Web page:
New Delhi, May 25 (IANS) The film scene in Assam is depressing and there is acute illiteracy about the medium, according to director Bhaskar Hazarika whose movie “Kothanodi” (River of Stories) won the National Award for best feature film in Assamese.
“One does not have to be an “intellectual” to appreciate a film, but the situation in Assam, from what I have lately observed, is depressing. There is acute cinema illiteracy and I wish there was some way to address it, Hazarika told IANS.
“Regional cinema has found an exciting new outlet in the digital media, but it could do better with some more support from the state,” he said.
Based on infanticide, witchcraft and possession, “Kothanodi” was recently presented during a film festival at the India Habitat Centre here.
“Film festivals are a good platform to up the fame of parallel cinema and regional cinema. The kind of exposure and audiences the film has received in major festivals around the world has been a stunning to experience,” the director said.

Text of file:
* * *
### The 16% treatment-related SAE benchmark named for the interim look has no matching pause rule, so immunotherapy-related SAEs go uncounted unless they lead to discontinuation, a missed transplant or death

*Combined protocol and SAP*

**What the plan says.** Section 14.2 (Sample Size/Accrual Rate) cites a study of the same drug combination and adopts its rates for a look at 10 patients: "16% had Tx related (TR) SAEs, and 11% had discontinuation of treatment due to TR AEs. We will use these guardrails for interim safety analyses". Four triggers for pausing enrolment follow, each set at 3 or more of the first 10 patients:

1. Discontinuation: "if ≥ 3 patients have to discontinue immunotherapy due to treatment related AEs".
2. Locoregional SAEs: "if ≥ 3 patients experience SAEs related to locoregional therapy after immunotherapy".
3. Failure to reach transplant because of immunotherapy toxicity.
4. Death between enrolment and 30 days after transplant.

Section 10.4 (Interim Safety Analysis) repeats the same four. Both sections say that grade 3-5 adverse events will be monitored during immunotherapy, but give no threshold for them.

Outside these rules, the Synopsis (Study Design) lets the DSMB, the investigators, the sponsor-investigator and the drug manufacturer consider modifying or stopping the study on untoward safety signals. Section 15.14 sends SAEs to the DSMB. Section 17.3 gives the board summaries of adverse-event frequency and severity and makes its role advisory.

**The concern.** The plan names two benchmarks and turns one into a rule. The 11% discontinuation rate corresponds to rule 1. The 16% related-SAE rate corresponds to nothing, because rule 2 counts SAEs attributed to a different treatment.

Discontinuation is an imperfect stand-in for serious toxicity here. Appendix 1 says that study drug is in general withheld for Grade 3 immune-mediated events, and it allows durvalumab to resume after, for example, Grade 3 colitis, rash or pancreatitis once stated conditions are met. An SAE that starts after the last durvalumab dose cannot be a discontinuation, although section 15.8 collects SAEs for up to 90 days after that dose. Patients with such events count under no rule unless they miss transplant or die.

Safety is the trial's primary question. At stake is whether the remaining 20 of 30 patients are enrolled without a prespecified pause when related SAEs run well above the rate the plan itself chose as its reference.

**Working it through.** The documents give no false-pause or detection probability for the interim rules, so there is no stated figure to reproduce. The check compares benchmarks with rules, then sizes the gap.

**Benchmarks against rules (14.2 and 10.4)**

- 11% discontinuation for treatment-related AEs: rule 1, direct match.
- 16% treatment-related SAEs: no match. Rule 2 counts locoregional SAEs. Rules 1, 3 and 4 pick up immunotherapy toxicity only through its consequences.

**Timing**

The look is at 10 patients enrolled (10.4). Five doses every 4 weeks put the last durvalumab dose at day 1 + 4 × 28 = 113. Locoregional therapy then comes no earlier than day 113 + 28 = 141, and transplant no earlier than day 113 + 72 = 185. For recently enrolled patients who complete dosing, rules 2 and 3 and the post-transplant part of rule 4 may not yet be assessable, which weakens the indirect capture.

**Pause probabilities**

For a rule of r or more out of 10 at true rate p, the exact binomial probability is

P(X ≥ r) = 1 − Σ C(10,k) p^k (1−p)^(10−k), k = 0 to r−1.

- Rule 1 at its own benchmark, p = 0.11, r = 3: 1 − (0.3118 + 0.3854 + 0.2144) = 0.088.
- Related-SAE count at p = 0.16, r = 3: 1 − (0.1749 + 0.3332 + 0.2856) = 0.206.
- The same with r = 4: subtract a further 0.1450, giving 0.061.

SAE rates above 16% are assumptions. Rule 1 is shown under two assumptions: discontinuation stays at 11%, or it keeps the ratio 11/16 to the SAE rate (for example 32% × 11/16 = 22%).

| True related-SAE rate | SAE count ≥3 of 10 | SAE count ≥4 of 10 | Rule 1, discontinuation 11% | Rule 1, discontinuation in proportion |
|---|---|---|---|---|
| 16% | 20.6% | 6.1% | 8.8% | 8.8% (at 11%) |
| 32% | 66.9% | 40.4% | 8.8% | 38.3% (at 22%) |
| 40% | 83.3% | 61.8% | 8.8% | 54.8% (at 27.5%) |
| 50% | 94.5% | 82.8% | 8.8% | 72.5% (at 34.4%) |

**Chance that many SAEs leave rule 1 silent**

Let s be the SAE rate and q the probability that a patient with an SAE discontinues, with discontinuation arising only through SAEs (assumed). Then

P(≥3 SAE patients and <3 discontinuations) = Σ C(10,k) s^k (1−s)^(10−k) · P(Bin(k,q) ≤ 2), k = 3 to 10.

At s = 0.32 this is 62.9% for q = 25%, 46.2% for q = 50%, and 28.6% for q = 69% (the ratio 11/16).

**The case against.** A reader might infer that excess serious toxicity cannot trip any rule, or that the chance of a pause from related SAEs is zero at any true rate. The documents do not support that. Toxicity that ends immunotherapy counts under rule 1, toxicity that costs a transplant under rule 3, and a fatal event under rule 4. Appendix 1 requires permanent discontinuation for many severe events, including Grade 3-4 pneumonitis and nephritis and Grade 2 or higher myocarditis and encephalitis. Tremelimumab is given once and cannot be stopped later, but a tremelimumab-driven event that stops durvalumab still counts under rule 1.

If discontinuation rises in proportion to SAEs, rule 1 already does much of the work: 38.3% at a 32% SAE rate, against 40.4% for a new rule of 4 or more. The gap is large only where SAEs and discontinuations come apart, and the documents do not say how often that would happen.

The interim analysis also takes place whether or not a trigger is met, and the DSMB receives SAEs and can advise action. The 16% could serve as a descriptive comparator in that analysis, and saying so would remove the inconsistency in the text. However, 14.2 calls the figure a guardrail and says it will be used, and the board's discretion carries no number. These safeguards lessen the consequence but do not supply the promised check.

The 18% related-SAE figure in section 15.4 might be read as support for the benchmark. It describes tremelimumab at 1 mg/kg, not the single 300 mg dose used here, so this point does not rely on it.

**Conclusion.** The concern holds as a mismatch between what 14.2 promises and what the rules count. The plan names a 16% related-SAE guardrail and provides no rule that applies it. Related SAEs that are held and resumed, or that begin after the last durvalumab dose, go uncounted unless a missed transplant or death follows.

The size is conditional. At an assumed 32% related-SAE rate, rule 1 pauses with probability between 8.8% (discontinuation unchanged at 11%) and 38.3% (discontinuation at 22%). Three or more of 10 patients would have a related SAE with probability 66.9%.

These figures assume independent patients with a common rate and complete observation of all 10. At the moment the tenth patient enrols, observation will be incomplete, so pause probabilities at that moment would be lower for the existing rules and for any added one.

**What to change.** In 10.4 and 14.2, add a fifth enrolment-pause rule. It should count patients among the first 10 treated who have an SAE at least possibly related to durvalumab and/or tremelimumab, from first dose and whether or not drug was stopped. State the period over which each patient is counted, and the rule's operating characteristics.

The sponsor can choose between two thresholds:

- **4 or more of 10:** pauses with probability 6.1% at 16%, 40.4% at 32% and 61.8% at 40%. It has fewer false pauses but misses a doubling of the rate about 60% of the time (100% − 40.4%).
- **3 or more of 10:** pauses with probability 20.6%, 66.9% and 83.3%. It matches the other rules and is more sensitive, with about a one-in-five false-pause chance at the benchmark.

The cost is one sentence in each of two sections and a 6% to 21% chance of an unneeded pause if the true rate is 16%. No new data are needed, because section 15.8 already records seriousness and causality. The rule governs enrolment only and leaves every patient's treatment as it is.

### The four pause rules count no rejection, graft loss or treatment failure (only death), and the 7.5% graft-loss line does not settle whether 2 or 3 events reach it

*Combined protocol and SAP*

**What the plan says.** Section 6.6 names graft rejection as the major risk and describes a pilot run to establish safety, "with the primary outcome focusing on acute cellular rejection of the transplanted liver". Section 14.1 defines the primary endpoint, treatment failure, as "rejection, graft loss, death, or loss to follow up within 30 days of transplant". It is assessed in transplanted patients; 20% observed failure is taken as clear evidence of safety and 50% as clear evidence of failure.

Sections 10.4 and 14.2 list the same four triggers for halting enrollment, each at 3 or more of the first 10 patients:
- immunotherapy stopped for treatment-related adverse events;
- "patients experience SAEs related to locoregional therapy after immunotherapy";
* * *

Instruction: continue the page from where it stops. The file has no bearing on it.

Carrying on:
“We hope to funnel all that goodwill for our theatrical release in the coming months.”
He appreciated regional films for having voiced outrage against exploitation by referring to the Assamese film “Halodhiya Sorai Bao Dhan Khai” filmed by the multiple national and international award-winning director Jahnu Barua.
“I have not seen the full range and diversity of the northeastern cinema, but Jahnuda’s “Halodhiya Sorai Bau Dhan Khai” moved me. It is such a powerful scream against the exploitation of the poor and still loudly resonates in the India of today,” he said.
“Kothanodi” is based on folk stories compiled by Assamese literary giant Lakshminath Bezbaroa.
“The author went around the state collecting oral stories from the different tribes and communities living in Assam. He published these in 1911 as “Buri Ai’r Xadhu” (Grandma’s Tales),” Hazarika said.
“The compilation has since been an evergreen best seller, to this day, and many of the stories are now an integral part of the Assamese culture. ‘Kothanodi’ is based on some events and characters that appear in the stories in this book,” he explained.
The film won the Asian Cinema Fund’s Post Production Fund Award and was first screened at the 20th Busan International Film Festival in April 2015.
“One really cannot presume to guess what the jury thought about the film, except what is publicly stated in the citation given with the award. With this film, we set out to create an out of the box experience for audiences, and the jury is still out on that,” said the filmmaker.